The Authors Guild, a trade group for writers, this week sent an e-mail to about 5,000 of its 8,200 members calling on those who have Web sites to remove links to Amazon.com's affiliate program.
This is the latest development in a 16-month effort by the guild to persuade the online bookseller to stop offering used books for sale by other customers on the same Web pages as new ones.
“Amazon's practice does damage to the publishing industry, decreasing royalty payments to authors and profits to publishers,” said an e-mail from executive director Paul Aiken to members of the New York-based organization.
Amazon.com is a pioneer of affiliate programs, where Web sites linked to a merchant get a cut of resulting sales. Its affiliates number in the hundreds of thousands.
According to The Authors Guild, Amazon has been pushing its “notorious” used book service more aggressively than ever.
As a result, “[w]e believe it is in our members' best interests to de-link their websites from Amazon,” Aiken's e-mail said. “There's no good reason for authors to be complicit in undermining their own sales. It just takes a minute, and it's the right thing to do.”
The message recommended the affiliate programs of Barnesandnoble.com and “especially” independent bookseller site BookSense.com as alternatives.
Aiken said he is realistic about the guild's ability to affect Amazon's sales.
“We're not doing this thinking it will bring Amazon.com to its knees,” he said.
The guild is also not demanding that Amazon stop selling used books, he said. It is asking Amazon to sell used books on a separate section of the site.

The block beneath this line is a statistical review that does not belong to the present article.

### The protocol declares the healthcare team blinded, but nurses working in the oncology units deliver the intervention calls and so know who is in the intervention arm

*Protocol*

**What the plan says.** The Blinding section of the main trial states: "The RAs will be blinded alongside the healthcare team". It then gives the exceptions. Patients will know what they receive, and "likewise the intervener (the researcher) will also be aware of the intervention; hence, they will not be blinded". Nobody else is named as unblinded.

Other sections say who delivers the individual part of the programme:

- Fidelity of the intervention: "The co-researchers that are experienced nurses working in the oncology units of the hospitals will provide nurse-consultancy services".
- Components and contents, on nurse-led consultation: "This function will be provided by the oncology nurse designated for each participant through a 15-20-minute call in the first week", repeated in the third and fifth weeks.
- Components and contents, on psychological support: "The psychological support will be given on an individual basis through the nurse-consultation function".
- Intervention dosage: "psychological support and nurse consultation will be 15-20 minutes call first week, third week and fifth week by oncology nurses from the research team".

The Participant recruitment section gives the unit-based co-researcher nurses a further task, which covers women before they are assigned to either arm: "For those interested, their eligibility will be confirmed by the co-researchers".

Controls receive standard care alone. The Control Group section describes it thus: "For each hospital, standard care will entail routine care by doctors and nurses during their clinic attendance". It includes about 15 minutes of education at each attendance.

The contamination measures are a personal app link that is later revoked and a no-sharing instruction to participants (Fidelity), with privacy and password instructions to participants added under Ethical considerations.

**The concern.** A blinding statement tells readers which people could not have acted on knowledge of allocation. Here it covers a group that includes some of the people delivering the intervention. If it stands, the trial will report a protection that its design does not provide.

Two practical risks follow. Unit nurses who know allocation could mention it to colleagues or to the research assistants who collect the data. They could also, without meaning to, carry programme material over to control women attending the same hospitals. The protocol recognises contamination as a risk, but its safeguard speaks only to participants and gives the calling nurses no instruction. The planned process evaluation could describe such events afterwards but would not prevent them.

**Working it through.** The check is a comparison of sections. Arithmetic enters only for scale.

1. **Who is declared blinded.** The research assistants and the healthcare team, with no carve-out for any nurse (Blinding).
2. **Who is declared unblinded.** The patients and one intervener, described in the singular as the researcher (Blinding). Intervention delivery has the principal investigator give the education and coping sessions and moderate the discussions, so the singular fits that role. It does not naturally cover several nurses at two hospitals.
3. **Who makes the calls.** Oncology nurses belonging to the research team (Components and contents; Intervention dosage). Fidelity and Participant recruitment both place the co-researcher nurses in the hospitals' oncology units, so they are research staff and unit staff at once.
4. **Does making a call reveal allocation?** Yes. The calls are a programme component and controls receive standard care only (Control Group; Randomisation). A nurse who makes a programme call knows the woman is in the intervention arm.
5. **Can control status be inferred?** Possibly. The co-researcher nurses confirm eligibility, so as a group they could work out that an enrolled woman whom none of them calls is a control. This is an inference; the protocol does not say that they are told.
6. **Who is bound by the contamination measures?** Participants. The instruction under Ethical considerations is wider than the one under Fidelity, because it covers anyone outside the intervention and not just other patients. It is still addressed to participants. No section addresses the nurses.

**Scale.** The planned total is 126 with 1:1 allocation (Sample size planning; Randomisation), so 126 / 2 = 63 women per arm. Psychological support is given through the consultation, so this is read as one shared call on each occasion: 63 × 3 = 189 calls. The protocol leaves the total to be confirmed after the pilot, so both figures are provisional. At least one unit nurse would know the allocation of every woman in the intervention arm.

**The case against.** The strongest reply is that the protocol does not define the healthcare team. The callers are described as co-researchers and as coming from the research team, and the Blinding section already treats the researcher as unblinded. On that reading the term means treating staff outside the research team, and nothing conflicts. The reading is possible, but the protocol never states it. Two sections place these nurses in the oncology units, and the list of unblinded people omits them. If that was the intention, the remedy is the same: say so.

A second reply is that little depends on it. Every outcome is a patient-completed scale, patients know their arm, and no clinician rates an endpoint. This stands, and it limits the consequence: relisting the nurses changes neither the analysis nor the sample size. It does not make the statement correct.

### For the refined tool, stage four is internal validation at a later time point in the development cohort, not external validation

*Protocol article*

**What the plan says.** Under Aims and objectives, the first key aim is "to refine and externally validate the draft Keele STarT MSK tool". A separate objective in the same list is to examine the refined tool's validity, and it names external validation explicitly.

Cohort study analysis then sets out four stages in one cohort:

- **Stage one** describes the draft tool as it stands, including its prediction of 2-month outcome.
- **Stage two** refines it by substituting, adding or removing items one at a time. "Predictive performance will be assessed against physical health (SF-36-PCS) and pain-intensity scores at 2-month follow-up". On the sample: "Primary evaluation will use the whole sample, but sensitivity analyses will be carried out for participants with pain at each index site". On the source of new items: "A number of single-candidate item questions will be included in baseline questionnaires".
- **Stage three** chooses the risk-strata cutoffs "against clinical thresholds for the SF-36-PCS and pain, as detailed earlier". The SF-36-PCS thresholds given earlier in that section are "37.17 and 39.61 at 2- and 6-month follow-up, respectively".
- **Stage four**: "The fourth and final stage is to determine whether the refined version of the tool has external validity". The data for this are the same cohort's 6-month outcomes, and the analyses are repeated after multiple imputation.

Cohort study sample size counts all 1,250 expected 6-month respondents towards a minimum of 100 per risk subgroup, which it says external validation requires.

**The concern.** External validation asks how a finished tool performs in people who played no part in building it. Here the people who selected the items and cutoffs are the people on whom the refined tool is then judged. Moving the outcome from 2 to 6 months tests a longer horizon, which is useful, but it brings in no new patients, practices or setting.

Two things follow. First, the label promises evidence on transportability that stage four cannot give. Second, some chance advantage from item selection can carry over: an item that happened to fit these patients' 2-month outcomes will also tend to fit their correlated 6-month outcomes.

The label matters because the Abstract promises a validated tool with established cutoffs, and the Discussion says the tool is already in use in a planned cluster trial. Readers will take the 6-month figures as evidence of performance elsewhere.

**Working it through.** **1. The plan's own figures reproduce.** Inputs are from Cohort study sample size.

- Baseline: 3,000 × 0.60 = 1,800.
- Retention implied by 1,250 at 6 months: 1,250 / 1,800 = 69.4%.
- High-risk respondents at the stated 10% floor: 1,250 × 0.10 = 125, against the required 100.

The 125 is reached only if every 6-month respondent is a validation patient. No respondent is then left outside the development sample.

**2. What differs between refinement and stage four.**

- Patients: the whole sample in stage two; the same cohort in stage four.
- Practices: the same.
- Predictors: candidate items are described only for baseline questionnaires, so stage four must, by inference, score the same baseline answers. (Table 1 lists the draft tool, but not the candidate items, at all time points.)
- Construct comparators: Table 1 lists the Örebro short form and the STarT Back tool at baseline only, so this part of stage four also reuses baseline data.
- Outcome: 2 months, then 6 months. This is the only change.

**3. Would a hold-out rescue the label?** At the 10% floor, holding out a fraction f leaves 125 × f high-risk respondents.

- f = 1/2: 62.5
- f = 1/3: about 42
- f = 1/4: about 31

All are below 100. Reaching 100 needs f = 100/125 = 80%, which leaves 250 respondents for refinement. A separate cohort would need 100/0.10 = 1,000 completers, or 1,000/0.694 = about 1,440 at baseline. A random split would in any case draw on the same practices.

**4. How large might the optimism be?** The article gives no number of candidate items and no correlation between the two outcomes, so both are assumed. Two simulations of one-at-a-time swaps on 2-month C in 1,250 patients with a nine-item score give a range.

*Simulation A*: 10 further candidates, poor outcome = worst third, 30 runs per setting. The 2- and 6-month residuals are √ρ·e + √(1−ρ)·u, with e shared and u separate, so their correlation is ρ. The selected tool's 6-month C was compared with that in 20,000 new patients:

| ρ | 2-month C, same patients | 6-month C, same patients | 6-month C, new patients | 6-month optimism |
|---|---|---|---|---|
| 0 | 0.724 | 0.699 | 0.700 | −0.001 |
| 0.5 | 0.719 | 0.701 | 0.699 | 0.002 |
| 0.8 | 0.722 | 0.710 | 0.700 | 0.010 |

So far, the request has fallen on deaf ears, Aiken said.
Amazon did not return a call for comment by deadline. However, its position has been that the service drives customers to try authors and genres they otherwise wouldn't by offering the work less expensively.
Amazon recently began more aggressively pitching its used book service by telling returning book buyers what they could earn by selling their used purchases to other Amazon customers. Amazon takes a cut of used book transactions.
Used books reportedly accounted for 15 percent of Amazon's sales last year.
When asked about offline used book sellers, such as New York's famous Strand Book Store Inc., Aiken said, “The Internet is Strand on steroids … We're not saying that each used book purchased displaces a new book purchase at all. We're [also] not saying that publishers and authors have lost 15 percent of their sales at Amazon, but the Internet does change things, and it does have the ability to really have an effect on publishing economics.”
Aiken cited the college textbook industry. “Who didn't buy used textbooks in college?” he said, adding that the industry's response has been to drive prices higher.
In other book markets, however, “you don't have some professor ordering you to buy the book.” Also, introducing new editions every couple years, as is done with college textbooks, is not an option in other markets, he said.
Amazon began offering the used book service in November 2000. The guild and the Association of American Publishers sent Amazon CEO Jeff Bezos a letter in December 2000 protesting the service.
“If your aggressive promotion of used book sales becomes popular among Amazon's customers, this service will cut significantly into sales of new titles, directly harming authors and publishers,” the letter said.
“Without talented authors producing a large number of new titles every year, Amazon's sales will certainly suffer. If book authors and publishers aren't adequately compensated for their work, however, then more and more writers will be compelled to pursue other creative outlets and professions.”